The second element of my thesis, positive attitude, becomes the second paragraph. Another critique I find myself writing when reviewing personal statements is to utilize active examples, not passive examples. An active example highlights you doing something spectacular or a particular trait native to you! Passive examples are where you watch someone else being great. They are not as powerful and do not do as much to make you stand out as an applicant. Passive examples are fine, but should be followed up with an active example, showing that you internalized the trait. That is what I did here. I talk about learning the power of positivity from my coach and then how I embodied this when my girlfriend (now wife J) wound up in the emergency room. Again, I close the paragraph by relating this to medicine, how I will embody this for future patients as well. 


Empathy, my final core value, was built upon by Dr. Koepke, an ER physician I shadowed for several years. An ER is the first line of defense against trauma and illness. Well aware of this, Dr. Koepke proceeded with boundless compassion when one gentleman fell off a ladder and severely dislocated his shoulder. Despite pain medication, he was in agony. Dr. Koepke caringly and reassuringly grasped his good shoulder, telling him everything was going to be okay. Ease washed over the patient’s face and relocation alleviated much of his pain. Working in the memory care unit of a local nursing home as a CNA, empathy was essential. Each shift I was responsible for up to ten residents. I devotedly mastered their care plans, embedded with idiosyncrasies. I knew that Carol preferred a different lotion brand on certain body parts, while Evelyn desired her stuffed animal to receive grooming before herself. Incorporating these details, I darted from resident to resident the duration of my shift. As a physician, I will care for my future patients in this manner.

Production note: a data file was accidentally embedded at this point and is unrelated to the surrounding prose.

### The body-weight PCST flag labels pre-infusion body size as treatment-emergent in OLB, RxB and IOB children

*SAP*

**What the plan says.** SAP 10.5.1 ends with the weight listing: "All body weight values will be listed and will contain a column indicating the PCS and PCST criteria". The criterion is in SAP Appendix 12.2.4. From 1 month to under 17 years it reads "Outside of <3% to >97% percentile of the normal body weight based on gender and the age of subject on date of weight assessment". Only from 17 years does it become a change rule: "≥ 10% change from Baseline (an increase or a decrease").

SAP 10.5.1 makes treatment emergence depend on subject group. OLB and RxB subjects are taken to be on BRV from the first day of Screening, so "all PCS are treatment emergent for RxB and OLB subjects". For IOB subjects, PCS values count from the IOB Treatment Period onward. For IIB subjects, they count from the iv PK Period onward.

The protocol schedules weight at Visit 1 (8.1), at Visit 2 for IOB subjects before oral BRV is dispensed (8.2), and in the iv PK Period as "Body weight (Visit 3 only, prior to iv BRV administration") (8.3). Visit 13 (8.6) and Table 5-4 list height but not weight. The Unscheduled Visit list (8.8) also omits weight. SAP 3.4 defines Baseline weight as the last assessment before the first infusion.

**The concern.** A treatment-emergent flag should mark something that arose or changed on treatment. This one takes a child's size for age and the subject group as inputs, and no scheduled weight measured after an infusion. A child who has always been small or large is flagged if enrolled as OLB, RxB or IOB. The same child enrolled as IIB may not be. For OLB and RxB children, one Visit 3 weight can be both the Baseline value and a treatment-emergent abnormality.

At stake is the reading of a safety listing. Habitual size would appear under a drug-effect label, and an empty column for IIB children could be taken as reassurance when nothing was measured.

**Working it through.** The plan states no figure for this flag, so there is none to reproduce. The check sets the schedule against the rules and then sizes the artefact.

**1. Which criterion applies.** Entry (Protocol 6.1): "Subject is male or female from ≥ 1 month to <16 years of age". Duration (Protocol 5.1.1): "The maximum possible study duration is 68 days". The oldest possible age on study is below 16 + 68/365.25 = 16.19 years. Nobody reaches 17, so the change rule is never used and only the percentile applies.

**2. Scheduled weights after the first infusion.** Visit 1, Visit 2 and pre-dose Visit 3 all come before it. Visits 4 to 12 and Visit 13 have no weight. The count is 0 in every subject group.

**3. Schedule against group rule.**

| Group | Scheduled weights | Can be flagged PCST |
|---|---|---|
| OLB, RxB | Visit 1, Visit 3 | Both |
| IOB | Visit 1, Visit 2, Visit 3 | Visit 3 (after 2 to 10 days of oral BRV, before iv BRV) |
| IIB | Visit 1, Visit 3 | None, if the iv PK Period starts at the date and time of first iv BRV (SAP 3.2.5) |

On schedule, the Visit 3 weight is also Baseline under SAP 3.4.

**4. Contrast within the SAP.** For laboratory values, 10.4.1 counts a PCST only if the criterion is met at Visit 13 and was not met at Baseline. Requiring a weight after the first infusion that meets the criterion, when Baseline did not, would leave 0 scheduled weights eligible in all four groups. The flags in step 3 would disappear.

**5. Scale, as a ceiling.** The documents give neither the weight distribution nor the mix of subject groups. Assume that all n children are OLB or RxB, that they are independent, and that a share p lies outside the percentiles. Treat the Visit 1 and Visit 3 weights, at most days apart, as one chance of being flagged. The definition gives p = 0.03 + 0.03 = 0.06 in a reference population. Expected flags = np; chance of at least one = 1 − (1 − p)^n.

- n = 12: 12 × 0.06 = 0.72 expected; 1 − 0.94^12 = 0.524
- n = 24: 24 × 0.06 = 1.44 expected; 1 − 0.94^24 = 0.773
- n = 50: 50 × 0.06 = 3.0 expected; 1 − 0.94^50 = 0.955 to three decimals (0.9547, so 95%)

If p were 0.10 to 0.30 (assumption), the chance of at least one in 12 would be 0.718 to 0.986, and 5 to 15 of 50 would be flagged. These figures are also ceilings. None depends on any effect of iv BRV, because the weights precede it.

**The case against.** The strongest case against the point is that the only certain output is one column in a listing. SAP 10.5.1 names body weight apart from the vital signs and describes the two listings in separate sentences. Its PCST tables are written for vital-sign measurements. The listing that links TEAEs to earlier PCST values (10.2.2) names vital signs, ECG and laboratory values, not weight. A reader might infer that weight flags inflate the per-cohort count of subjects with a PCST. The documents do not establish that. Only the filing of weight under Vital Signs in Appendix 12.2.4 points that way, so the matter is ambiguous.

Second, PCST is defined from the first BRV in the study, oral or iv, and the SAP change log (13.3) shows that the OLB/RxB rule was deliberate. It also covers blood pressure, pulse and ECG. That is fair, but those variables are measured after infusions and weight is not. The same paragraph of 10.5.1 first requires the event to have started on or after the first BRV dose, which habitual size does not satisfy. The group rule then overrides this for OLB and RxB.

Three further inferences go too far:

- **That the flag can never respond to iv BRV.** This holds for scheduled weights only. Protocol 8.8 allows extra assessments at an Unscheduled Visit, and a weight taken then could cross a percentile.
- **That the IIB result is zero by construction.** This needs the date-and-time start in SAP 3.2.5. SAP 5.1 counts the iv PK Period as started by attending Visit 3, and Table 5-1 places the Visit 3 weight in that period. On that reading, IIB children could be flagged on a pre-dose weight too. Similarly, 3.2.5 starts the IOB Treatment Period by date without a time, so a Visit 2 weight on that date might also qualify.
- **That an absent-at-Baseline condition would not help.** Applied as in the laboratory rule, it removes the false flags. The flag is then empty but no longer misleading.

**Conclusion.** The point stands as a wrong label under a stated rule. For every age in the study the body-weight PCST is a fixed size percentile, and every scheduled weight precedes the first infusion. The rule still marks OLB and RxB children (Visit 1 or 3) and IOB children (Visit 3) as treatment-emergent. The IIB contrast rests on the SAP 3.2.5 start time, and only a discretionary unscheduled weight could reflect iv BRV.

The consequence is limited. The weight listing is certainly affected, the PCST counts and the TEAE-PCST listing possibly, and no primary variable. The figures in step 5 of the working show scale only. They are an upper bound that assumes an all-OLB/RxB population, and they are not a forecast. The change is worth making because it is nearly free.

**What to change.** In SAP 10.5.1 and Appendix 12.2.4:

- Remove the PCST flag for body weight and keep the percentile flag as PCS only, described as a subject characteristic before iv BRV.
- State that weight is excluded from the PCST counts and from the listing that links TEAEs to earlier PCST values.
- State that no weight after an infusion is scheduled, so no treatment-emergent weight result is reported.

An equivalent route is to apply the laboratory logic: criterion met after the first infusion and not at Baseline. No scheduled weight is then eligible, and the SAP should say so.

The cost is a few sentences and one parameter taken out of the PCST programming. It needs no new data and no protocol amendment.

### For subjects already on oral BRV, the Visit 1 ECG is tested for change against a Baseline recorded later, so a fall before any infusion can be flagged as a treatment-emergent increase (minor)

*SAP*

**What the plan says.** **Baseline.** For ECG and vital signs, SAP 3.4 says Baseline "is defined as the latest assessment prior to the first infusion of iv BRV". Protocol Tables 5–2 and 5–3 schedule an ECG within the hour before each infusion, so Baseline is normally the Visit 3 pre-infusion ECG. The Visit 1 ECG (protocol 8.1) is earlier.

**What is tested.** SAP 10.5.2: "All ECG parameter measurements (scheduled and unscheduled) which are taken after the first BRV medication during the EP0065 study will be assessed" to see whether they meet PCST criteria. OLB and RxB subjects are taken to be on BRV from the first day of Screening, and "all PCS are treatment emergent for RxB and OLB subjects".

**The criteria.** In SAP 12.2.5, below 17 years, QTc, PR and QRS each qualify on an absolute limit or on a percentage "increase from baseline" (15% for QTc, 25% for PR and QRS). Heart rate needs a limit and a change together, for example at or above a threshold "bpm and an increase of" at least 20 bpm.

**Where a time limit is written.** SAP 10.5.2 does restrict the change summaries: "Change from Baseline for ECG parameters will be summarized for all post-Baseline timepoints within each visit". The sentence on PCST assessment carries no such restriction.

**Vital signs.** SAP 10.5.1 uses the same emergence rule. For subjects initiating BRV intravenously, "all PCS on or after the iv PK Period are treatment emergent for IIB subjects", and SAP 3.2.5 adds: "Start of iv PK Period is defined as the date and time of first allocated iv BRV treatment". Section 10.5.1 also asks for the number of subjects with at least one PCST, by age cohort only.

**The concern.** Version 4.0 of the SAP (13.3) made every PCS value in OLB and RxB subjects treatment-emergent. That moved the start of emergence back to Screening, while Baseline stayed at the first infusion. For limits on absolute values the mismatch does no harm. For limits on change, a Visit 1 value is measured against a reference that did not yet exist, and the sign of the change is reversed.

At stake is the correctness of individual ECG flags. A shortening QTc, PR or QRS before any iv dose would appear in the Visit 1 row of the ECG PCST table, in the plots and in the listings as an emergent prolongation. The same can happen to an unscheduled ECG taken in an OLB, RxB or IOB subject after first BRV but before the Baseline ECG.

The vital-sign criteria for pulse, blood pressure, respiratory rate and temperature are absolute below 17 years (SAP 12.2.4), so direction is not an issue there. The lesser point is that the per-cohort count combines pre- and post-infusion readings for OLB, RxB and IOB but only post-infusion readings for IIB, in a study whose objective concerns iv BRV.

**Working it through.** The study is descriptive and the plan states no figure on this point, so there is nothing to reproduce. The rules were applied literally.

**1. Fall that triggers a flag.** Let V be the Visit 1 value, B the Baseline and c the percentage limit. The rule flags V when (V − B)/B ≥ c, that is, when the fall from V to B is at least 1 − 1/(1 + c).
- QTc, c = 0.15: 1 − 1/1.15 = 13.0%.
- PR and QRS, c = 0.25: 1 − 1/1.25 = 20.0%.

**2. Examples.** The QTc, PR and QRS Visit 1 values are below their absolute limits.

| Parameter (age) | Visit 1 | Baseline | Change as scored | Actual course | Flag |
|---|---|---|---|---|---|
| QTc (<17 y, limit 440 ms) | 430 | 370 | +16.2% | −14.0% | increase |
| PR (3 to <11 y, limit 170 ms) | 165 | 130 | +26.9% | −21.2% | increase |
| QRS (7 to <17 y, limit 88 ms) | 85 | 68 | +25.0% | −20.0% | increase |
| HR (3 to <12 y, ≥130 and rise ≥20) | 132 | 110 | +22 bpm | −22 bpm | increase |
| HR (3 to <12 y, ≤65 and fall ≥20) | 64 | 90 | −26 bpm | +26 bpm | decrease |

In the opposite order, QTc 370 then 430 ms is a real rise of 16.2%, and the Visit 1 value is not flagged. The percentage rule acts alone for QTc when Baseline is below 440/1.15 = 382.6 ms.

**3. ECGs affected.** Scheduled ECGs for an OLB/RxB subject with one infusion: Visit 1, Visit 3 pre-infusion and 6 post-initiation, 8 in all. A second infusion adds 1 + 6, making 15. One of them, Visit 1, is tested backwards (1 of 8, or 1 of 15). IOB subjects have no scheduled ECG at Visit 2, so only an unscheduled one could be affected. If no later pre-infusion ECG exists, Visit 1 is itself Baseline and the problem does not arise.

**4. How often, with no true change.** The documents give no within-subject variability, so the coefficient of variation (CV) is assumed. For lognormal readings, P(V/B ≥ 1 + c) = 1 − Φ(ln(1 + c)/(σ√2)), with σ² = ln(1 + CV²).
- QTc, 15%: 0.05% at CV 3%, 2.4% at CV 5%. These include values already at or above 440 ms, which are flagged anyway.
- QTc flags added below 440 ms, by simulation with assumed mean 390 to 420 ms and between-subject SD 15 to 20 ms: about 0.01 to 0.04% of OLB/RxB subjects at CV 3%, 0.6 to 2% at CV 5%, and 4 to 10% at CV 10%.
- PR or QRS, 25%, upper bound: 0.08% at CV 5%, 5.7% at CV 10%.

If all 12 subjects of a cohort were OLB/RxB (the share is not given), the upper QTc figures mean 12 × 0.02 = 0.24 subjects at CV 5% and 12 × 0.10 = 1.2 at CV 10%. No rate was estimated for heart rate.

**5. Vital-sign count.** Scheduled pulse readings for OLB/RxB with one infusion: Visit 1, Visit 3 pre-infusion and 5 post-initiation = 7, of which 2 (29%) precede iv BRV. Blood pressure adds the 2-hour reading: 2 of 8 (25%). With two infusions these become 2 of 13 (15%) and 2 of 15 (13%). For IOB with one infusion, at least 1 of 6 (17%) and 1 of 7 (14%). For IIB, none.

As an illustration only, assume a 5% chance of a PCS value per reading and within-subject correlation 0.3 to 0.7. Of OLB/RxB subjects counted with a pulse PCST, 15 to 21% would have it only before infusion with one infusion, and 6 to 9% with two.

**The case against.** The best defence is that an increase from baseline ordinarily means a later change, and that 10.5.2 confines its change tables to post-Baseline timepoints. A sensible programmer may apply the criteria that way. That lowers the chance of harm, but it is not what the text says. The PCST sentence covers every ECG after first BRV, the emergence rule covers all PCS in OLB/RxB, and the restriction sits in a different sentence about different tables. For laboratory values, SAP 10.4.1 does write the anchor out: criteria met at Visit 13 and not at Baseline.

You have no doubt glimpsed the pattern here. This third paragraph is devoted to my third core value, the third idea laid forth in my thesis. Similar to the second paragraph, I lead with a passive example, viewing Dr. Koepke’s empathy first hand, but then switch gears with an active example. 


Working for physicians as a scribe at TCO has given me further insight into the profession. For instance, the full effort of physicians encompasses their role as educators. Working with Dr. Riggi, a Gustavus graduate himself, I have observed him meticulously explain diagnoses with models, staying in the room until certain patients and family understand. Furthermore, I have seen how a physician’s positive attitude can have a tremendous impact on a patient’s recovery. Dr. Johnson, another physician I work with, certainly realizes this and inspires his patients to their full potential. Finally, trusting doctor-patient relationships begin with compassion. Since the physicians are immediately privy to intimate details, perhaps not even knowing the patient, empathy is vital to earning his or her trust. Numerous TCO physicians I work for internalize this, building rewarding dynamics with their patients. I aspire to deliver the same standards of care.


The final idea in my thesis was how working at Twin Cities Orthopedics reaffirmed my desire to pursue medicine. Therefore, it becomes my fourth paragraph. Unfortunately working as a scribe did not offer the opportunity for much direct patient care, thus I did not have any active examples to fall back on. Nonetheless, I thought it was very powerful that I saw my own core values being practiced by physicians on a daily basis. Therefore, I thought it was fitting to close with this body paragraph. 


My experiences continue to cement my desire to become a physician. I know medicine is my calling because of its vigor in treating physical ailments, but also its special role as a medium for emotional care, namely through my core values: full effort, positive attitude, and empathy. As a provider, my care will center around these, one patient at a time.


The concluding paragraph should be the easiest to write. You do not need to introduce any new ideas, simply touch on everything that has been put forth already. I loop back around to my core values, restating my thesis with the second sentence. 

Nora's Personal Statement With Commentary